A.K.A. Michael Wenman
Vulpinoid Studios The Eighth Sea now available for as a pdf for $1.

Mel White

I think it is possible.  I like the way Spirit of the Century handles chases.  In SOTC, the chased vehicle gets to describe an action, set a difficulty and roll an appropriate skill to determine success or failure.  The chasing vehicle must match the difficulty of the action to avoid taking damage and potentially being knocked out of the chase.  In actual play, this has worked out pretty neat.  In a game I ran we had a car chase through New York City that involved things like the players introducing a trolley impeding traffic that had to be avoided, switching drivers, characters getting out onto the running boards, characters shooting pianos or something being hauled up a building, and characters jumping from one car to the next.  I think it was the highlight of the game and I talked about it and played an excerpt of it at Virtual Play.
And, oddly enough perhaps, I think Beasthunters could create an equally cinematic scene of any type, including chases.  In Beasthunters players describe their character's surroundings, adding in whatever elements make sense and are needed for the desired action.  For example, from a game I played, elements like vines to swing from, ancient trails to race along, dense foliage to hide in, and things like that were all created by the players.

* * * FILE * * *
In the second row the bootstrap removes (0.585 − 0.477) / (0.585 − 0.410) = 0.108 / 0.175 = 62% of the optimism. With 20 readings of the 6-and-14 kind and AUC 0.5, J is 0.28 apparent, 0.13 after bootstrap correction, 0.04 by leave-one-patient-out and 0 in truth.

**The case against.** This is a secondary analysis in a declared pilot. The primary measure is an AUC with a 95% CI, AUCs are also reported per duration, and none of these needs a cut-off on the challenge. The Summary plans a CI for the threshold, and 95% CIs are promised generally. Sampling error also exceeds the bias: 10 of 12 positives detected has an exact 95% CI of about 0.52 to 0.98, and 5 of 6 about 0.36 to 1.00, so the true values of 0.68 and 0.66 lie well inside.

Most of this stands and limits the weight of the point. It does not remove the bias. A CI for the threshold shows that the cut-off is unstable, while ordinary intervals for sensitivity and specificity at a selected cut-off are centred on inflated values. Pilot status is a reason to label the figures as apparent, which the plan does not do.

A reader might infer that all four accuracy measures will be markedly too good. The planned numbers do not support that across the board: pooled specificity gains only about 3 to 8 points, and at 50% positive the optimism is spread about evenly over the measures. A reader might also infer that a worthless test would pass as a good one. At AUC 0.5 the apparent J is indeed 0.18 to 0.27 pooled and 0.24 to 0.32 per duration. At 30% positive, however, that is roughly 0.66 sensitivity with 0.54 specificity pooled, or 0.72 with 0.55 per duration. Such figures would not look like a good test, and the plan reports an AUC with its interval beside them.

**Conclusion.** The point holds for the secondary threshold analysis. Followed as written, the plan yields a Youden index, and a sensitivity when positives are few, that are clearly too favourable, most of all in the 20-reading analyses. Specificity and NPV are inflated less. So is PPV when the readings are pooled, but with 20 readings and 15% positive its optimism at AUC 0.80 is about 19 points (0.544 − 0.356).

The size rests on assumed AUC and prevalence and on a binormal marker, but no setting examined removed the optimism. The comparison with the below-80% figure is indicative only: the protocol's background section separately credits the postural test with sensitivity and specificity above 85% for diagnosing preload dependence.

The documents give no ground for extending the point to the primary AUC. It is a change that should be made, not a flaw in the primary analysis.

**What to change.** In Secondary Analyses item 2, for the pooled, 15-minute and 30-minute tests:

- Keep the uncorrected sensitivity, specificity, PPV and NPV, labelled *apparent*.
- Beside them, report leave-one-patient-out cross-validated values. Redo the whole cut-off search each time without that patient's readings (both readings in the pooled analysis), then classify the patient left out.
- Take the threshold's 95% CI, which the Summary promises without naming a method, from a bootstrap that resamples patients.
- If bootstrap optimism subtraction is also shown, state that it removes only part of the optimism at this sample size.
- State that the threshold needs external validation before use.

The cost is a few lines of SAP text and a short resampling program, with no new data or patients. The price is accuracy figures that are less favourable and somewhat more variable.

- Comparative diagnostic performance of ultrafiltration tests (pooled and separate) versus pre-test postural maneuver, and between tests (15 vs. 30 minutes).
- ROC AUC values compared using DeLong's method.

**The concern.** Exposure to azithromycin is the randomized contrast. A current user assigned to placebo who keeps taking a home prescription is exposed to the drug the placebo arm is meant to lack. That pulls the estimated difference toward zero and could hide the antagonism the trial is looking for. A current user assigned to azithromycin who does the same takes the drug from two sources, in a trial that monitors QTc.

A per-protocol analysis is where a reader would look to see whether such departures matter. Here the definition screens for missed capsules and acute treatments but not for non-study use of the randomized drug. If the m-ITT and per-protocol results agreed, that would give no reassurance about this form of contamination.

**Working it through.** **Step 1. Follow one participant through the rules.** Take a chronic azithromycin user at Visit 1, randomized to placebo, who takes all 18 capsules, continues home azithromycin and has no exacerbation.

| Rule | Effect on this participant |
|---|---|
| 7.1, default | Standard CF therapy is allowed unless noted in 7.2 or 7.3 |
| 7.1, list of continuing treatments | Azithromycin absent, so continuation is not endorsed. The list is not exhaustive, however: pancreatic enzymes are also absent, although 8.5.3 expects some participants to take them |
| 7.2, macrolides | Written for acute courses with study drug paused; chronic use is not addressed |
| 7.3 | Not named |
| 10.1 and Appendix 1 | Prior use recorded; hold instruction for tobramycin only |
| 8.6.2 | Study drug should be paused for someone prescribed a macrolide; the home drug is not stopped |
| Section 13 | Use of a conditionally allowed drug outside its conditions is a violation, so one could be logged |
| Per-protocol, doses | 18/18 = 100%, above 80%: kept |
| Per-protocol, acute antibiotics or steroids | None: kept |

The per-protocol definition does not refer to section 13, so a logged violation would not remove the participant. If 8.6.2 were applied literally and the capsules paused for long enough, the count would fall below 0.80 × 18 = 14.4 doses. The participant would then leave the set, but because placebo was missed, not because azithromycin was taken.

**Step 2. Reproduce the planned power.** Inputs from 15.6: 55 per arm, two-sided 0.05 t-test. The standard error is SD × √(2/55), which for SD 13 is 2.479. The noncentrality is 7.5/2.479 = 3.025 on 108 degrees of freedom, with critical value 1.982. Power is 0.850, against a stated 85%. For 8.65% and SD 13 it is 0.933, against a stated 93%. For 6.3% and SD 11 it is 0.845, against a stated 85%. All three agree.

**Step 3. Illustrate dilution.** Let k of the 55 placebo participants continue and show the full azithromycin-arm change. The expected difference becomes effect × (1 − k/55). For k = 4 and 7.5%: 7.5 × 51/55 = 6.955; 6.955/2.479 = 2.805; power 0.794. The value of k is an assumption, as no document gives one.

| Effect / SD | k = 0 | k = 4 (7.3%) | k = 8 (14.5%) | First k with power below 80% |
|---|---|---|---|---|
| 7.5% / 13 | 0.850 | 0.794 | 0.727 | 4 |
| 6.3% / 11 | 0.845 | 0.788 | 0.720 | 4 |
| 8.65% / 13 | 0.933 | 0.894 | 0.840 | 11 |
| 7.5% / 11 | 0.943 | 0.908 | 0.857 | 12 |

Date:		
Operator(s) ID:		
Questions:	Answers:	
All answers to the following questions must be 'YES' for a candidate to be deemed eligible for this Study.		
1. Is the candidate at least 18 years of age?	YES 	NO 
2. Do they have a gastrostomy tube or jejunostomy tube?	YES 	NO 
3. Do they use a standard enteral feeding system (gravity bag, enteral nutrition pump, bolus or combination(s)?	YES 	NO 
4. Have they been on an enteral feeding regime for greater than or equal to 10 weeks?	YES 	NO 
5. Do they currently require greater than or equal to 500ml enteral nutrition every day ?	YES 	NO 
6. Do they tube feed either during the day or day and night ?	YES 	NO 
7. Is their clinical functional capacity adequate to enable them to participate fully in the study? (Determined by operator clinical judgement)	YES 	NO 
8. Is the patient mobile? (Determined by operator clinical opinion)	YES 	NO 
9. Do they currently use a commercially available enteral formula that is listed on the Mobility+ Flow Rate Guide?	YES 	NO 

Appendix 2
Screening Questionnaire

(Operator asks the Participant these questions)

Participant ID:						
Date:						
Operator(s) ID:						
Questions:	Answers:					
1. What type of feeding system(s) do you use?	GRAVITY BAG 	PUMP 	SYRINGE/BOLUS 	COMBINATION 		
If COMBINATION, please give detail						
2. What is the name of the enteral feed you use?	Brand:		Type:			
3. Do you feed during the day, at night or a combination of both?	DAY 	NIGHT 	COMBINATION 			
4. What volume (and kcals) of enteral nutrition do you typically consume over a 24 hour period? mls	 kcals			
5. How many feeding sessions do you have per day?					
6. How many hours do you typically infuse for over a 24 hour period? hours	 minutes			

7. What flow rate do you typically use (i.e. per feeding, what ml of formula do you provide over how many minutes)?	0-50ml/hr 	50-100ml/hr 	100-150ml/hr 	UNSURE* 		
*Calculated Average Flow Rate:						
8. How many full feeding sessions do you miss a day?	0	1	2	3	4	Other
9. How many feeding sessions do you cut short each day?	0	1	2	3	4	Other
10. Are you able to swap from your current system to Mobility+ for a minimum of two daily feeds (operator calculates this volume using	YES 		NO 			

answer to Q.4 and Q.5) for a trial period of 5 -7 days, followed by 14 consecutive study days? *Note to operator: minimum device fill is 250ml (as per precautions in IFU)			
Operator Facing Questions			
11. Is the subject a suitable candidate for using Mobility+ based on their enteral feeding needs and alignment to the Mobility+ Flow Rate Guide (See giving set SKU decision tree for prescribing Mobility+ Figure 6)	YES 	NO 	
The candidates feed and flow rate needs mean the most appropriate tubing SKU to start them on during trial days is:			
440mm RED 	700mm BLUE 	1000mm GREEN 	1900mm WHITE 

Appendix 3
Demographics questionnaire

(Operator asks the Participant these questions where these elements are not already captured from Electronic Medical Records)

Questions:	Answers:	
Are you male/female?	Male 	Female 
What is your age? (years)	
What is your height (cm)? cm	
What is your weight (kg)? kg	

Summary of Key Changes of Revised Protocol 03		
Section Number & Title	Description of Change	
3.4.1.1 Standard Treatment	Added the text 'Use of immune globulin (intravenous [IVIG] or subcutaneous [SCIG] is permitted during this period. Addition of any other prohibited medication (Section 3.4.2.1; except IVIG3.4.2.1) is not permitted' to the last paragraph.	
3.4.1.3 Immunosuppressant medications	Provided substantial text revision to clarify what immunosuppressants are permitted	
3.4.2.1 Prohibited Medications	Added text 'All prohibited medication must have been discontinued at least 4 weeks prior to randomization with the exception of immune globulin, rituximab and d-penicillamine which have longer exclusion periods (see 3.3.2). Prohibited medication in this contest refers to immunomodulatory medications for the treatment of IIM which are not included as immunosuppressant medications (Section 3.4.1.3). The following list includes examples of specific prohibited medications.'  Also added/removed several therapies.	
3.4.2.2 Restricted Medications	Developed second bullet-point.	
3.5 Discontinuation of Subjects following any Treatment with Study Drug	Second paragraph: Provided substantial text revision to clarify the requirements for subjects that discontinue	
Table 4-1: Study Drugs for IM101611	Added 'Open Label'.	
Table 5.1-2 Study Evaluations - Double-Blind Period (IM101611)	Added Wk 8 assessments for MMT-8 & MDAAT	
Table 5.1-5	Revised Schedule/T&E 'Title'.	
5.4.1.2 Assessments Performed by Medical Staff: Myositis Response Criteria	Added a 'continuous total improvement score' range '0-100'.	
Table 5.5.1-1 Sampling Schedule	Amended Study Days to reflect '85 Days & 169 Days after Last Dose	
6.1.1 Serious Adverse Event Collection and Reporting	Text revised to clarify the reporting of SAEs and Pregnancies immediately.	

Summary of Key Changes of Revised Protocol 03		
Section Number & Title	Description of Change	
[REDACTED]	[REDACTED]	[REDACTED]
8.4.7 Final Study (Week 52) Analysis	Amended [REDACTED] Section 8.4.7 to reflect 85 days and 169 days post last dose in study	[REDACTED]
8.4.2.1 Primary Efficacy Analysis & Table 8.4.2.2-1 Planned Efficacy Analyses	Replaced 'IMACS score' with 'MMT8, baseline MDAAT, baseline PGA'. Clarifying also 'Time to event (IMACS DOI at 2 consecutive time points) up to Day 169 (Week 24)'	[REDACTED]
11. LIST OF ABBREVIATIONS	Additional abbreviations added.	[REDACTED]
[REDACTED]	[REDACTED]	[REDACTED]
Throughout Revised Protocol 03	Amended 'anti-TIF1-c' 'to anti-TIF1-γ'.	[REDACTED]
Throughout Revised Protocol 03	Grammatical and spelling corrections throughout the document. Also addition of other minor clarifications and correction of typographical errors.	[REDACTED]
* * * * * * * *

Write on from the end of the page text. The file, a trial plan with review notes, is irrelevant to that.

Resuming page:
What these two games have in common in this instance is the ability for the players to add details to the scene on the fly as needed in order to make an action possible. 
Virtual Play: A podcast of roleplaying games


What I like about car chases is when they feel like a sort of dynamic Katamari Damacy, where the chase rolls along picking up swerves and dynamic elements from the environment, with a kind of growing chaos. Either that or I like the flipping up and around/crossing over dynamics with lots of putting trucks in the way and finding creative ways around. It's obvious that they will succeed but it's more about the kinetics of the situation. Now that's just me, I know people who just like the cars, or the wish fulfilment of driving dangerously!